1. Break up the monopolies. The so-called “Too Big to Fail” financial companies – now sometimes called by the more accurate term “Systemically Dangerous Institutions” – are a direct threat to national security. They are above the law and above market consequence, making them more dangerous and unaccountable than a thousand mafias combined. There are about 20 such firms in America, and they need to be dismantled; a good start would be to repeal the Gramm-Leach-Bliley Act and mandate the separation of insurance companies, investment banks and commercial banks.

2. Pay for your own bailouts. A tax of 0.1 percent on all trades of stocks and bonds and a 0.01 percent tax on all trades of derivatives would generate enough revenue to pay us back for the bailouts, and still have plenty left over to fight the deficits the banks claim to be so worried about. It would also deter the endless chase for instant profits through computerized insider-trading schemes like High Frequency Trading, and force Wall Street to go back to the job it’s supposed to be doing, i.e., making sober investments in job-creating businesses and watching them grow.

3. No public money for private lobbying. A company that receives a public bailout should not be allowed to use the taxpayer’s own money to lobby against him. You can either suck on the public teat or influence the next presidential race, but you can’t do both. Butt out for once and let the people choose the next president and Congress.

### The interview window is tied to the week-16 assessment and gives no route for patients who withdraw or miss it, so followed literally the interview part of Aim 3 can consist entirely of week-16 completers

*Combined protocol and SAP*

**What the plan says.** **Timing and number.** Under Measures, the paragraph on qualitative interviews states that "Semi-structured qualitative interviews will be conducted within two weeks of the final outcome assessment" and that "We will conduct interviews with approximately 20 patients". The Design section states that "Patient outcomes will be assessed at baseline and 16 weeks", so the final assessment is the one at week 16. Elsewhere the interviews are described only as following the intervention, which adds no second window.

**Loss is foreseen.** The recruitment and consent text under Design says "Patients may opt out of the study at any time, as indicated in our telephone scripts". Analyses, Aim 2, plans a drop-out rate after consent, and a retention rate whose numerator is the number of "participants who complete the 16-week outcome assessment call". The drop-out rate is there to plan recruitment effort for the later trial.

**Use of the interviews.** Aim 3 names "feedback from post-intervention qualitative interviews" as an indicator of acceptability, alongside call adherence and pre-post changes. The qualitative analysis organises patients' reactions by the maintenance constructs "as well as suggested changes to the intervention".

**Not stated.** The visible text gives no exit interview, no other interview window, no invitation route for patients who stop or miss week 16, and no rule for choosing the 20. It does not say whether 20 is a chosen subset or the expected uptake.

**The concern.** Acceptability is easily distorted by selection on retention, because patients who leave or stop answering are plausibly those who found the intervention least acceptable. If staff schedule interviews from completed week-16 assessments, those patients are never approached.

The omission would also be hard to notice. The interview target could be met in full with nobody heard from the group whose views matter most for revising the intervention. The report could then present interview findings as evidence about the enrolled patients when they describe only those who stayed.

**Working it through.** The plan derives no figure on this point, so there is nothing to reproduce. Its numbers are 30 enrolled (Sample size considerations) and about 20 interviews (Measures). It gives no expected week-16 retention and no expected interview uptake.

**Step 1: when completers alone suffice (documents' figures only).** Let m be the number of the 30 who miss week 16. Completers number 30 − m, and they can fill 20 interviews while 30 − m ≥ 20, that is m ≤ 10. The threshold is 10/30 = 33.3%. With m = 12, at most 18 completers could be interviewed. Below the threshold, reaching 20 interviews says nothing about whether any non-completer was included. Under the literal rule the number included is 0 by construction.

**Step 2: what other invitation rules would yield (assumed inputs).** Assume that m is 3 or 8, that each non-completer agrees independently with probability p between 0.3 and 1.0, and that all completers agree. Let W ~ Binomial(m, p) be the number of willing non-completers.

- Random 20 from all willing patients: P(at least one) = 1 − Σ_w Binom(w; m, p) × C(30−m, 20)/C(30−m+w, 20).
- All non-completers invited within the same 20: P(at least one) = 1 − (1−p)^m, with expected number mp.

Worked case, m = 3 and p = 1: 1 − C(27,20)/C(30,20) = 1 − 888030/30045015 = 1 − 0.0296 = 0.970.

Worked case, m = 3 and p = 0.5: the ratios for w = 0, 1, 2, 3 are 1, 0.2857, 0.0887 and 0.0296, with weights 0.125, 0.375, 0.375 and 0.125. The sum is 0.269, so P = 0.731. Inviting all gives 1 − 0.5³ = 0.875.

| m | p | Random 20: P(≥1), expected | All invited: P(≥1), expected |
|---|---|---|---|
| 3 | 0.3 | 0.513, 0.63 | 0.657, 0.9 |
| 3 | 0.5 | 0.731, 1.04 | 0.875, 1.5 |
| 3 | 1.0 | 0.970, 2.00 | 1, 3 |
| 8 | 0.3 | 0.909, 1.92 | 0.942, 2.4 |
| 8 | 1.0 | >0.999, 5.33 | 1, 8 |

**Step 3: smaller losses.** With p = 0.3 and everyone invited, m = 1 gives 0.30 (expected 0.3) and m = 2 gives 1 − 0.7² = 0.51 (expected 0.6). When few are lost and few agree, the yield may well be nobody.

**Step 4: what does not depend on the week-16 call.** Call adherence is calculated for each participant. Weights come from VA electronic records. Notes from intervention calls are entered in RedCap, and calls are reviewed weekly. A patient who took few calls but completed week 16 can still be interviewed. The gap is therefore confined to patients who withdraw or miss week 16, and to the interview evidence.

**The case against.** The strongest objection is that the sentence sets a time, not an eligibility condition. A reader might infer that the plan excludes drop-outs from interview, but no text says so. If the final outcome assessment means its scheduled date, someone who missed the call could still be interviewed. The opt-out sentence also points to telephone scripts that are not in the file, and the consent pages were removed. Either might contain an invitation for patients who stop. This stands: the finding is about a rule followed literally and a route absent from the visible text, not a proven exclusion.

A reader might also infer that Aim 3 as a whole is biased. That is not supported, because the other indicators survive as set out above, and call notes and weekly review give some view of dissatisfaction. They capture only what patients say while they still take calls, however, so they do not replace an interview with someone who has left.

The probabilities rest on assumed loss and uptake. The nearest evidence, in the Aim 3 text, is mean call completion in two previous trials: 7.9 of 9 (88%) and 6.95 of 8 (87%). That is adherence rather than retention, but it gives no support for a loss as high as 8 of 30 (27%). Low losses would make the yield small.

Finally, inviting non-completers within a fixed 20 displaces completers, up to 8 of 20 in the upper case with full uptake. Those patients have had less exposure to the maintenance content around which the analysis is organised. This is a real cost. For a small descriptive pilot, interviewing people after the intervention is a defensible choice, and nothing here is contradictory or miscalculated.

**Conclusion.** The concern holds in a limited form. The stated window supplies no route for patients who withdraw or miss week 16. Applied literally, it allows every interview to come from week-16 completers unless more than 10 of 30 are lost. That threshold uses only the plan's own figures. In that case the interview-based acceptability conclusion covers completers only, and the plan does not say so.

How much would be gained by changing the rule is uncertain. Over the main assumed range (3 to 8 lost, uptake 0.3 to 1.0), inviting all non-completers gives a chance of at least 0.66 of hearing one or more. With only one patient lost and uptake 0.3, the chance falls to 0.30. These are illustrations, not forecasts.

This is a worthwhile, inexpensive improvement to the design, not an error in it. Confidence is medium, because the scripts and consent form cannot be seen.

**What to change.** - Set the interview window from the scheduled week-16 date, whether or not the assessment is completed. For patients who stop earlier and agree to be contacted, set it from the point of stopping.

4. Tax hedge-fund gamblers. For starters, we need an immediate repeal of the preposterous and indefensible carried-interest tax break, which allows hedge-fund titans like Stevie Cohen and John Paulson to pay taxes of only 15 percent on their billions in gambling income, while ordinary Americans pay twice that for teaching kids and putting out fires. I defy any politician to stand up and defend that loophole during an election year.

5. Change the way bankers get paid. We need new laws preventing Wall Street executives from getting bonuses upfront for deals that might blow up in all of our faces later. It should be: You make a deal today, you get company stock you can redeem two or three years from now. That forces everyone to be invested in his own company’s long-term health – no more Joe Cassanos pocketing multimillion-dollar bonuses for destroying the AIGs of the world.

To quote the immortal political philosopher Matt Damon from Rounders, “The key to No Limit poker is to put a man to a decision for all his chips.” The only reason the Lloyd Blankfeins and Jamie Dimons of the world survive is that they’re never forced, by the media or anyone else, to put all their cards on the table. If Occupy Wall Street can do that – if it can speak to the millions of people the banks have driven into foreclosure and joblessness – it has a chance to build a massive grassroots movement. All it has to do is light a match in the right place, and the overwhelming public support for real reform – not later, but right now – will be there in an instant.